Let's think some more about D&D Moons of Jupiter. Let's also establish none of this is based in physics or actual astronomical reality. We're dealing in broad brush strokes.
This is what I am christening a Ring Map. I've arranged the moons of Jupiter into sections of rings. (Not actually related much to their real orbits.) The way it works is as follows.
Every d6 days the innermost ring rotates one section clockwise. (The irregularity is to do with fluidity of the phlogiston, direction of Jovian Winds, etc.) Every 2d6 days, the second ring rotates one section clockwise. Every 3d6 days, the third ring rotates... And so forth. This is not difficult to keep track of - you just make the rolls at the start of the campaign for all the rings, keep a tally of days, and reroll for a given ring on the predetermined rotation date.
Ships are limited in how far they can travel. Ordinary ships can move only as far as the next moon over in any direction before needing to resupply (or running out of aether or whatever). Very expensive, fancy ships can move two. Sailing between moons takes d3 days.
So, for example, imagine the PCs are on Euporie. They want to get to Adrastea because on that rock lives a medusa who owns a magical amethyst which can cure lycanthropy or whatever. They can get there by hopping to Leda, then Europa, and then Adrastea. Each time they have to stop to resupply and each journey risks an encounter with pirates, dragons, slaad raiders, floathing aboleths, Jovian krakens, plogiston sorcerors, and so forth.
On the other hand, imagine the PCs are on Europa. They need to get to Carpo, because they've heard their enemy, the spinagon Malakofrex, is building a fortress there. They could hop from Europa to Carpo, which would take a number of 'moves'. Or they could simply wait until Europa's orbit catches up with Carpo's and make the move in one easy step - perhaps taking the time in between to research Malakofrex's weaknesses and prepare.
Needs more work: the moons which are just code numbers need Greek sounding names, and maybe some empty spaces would be good to make travel in some regions riskier. But serves as a sort of proof of concept.
Friday, 22 January 2016
In the North West of the map is a series of islands where it is always winter and always dawn ("C" on the map).
A group of islands where it is largely always winter and largely always dawn. Surrounded by semi-thawing pack ice. The seas are home to roving, warring tribes of merrow, who hunt seals and group together on the ice. The land is populated by stone giants, to whom the resident human population - eskimos or paleosiberian types - owe fealty. Little grows except lichens and molds (yellow mold, russet mold, etc.), oozes, jellies, and so forth. Some human tribes have symbiotic relationships with these creatures, and allow them to grow on their flesh.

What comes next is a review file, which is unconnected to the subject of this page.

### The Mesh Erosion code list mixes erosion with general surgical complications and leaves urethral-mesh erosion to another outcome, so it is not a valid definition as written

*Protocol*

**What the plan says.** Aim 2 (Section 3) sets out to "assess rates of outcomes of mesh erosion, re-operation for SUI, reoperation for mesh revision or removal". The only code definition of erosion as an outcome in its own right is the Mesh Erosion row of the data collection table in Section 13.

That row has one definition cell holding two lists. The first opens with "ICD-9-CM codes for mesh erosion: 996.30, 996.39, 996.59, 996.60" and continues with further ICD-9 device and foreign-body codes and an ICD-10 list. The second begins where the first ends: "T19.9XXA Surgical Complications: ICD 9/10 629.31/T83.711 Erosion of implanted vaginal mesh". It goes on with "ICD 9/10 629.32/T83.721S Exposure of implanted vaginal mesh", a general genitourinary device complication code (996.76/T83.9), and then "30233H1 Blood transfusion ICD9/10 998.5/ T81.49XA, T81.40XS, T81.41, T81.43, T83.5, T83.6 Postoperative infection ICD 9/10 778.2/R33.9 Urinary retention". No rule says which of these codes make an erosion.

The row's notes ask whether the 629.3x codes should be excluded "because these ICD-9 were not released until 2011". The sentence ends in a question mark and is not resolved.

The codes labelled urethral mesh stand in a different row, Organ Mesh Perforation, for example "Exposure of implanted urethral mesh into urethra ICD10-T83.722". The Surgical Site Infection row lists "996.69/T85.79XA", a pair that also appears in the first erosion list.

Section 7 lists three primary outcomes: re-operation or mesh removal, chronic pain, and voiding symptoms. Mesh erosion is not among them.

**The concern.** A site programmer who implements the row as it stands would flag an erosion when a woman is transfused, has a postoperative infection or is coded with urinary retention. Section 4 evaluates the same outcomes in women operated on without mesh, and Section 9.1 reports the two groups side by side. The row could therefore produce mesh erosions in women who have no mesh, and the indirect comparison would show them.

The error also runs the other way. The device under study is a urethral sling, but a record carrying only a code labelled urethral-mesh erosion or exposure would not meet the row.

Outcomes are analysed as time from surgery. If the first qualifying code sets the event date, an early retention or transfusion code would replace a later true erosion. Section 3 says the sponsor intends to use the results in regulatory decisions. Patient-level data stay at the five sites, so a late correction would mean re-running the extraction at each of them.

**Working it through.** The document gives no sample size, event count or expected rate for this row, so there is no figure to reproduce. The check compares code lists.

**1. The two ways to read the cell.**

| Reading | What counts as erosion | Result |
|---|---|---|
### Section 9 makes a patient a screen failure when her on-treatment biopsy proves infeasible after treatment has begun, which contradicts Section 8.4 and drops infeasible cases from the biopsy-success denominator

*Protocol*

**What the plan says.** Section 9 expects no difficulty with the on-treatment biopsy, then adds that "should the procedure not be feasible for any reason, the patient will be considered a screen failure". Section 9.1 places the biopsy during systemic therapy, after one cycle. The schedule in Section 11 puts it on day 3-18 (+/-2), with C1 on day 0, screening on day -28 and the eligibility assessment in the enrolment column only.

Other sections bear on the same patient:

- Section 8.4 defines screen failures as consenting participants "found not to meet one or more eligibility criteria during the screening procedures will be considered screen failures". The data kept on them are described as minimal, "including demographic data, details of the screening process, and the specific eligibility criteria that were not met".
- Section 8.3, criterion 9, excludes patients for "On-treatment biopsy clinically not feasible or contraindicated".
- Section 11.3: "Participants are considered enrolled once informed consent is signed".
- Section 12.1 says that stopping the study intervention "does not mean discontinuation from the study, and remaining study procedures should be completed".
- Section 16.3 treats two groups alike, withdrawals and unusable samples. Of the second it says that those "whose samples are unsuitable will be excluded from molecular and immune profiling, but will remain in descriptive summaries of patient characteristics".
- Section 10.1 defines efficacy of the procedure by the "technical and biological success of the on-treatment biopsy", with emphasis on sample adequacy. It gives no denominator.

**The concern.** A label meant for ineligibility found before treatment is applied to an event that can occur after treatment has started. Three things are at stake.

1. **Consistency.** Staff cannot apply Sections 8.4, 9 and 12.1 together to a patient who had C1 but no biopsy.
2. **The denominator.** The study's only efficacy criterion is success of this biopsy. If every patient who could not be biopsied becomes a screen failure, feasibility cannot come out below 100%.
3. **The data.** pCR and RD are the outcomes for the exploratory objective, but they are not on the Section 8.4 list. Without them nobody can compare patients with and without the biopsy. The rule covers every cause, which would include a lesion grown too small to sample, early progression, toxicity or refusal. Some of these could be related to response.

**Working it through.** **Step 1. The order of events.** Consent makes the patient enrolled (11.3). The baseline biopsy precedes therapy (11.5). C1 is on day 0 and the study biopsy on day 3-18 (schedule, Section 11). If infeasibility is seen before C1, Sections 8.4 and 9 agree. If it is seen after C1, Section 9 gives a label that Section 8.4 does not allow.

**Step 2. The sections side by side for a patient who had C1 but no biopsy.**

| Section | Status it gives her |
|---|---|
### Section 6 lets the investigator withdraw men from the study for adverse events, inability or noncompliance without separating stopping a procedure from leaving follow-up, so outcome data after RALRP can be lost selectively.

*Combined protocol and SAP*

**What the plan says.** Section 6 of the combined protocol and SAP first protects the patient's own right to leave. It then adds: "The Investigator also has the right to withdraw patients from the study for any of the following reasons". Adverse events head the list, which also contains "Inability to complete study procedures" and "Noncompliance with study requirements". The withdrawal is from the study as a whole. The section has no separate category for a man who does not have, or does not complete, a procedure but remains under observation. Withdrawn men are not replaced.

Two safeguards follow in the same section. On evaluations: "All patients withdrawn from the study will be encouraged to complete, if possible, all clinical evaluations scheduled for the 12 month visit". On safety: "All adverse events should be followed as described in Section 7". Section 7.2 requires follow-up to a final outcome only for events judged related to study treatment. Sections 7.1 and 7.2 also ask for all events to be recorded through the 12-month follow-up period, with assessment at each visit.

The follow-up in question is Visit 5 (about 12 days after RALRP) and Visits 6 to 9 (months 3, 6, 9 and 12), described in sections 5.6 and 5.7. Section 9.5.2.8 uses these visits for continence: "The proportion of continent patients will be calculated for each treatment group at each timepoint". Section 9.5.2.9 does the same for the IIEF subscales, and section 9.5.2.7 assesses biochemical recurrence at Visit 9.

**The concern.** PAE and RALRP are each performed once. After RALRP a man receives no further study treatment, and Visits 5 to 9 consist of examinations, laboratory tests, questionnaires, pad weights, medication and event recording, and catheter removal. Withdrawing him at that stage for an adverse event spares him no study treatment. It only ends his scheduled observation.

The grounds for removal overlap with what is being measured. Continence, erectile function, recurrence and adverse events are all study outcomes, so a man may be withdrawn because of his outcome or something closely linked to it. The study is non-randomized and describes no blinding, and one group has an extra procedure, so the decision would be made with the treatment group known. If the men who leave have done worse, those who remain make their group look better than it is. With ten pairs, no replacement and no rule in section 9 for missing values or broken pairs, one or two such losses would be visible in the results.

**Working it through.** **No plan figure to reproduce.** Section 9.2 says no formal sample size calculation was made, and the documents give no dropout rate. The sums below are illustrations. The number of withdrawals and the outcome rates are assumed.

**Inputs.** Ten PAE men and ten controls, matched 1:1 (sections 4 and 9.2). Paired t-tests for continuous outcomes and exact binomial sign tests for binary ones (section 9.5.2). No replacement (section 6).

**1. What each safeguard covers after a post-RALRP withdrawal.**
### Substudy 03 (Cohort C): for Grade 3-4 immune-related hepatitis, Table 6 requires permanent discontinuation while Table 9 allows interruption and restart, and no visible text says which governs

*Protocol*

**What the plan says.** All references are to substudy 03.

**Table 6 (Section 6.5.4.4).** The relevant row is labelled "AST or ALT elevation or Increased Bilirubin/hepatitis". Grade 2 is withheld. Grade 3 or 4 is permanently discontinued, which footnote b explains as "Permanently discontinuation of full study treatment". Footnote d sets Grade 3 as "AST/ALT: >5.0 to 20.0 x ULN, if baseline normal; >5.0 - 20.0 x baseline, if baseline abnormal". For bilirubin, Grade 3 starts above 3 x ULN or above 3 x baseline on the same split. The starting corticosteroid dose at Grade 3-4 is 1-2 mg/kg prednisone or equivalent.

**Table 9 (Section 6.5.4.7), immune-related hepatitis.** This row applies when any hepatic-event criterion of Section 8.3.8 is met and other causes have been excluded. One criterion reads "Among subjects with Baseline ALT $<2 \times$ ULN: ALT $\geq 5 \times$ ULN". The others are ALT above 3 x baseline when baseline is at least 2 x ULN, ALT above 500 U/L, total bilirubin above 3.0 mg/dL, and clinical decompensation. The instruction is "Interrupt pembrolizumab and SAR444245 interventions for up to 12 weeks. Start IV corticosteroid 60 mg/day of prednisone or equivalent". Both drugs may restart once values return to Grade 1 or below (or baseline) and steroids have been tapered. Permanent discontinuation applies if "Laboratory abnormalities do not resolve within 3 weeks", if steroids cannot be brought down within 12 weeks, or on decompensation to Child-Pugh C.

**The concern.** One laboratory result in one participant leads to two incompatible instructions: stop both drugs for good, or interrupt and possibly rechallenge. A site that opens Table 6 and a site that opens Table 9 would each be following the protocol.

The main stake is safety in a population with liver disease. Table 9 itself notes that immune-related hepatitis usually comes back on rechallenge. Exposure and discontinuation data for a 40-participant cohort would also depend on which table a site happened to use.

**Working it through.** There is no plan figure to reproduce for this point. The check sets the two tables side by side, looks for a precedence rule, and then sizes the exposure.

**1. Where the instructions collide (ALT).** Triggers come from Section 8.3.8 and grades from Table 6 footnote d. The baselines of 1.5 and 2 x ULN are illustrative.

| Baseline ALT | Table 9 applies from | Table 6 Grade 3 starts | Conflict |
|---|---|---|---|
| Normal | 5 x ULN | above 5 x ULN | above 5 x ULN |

I am keen on developing both these islands and the small continent to the East (marked "D"), in large part because I am obsessed with creating a megadungeon glacier, or is that glacier megadungeon?, but in small part because, well, this:
But let's explore the idea of the inhabitants of Moshir, which these islands are going to be called, having symbiotic relationships with oozes, slimes, jellies and so forth. I should first caveat this by saying that big elements of this are lifted from the now sadly long-defunct Roguelike game, Tales of Middle Earth, which may very well be the greatest computer game ever created.
A symbiant is a human being who can charm oozes, slimes, jellies, molds and the like, and, through a dangerous magical process, enter into a life-sharing relationship with such a creature. This is usually done through allowing the life form in question to enter his or her orifices.
A symbiant has d6 hit points and uses the magic-user level progression chart. His prime requisite is CON. He advances in fighting ability and saving throws as does a cleric.
Symbiants have the following abilities.
Level One: Symbiants can cast the special spell, charm ooze, slime or jelly. They can memorise, and cast, this spell once per day. The function is identical to a charm person spell, but acts only upon primitive life forms.
Level Two: Symbiants gain the power to turn oozes, slimes and jellies in a manner similar to a cleric.
Level Three: Symbiants can cast the special spell, share life. This functions as follows: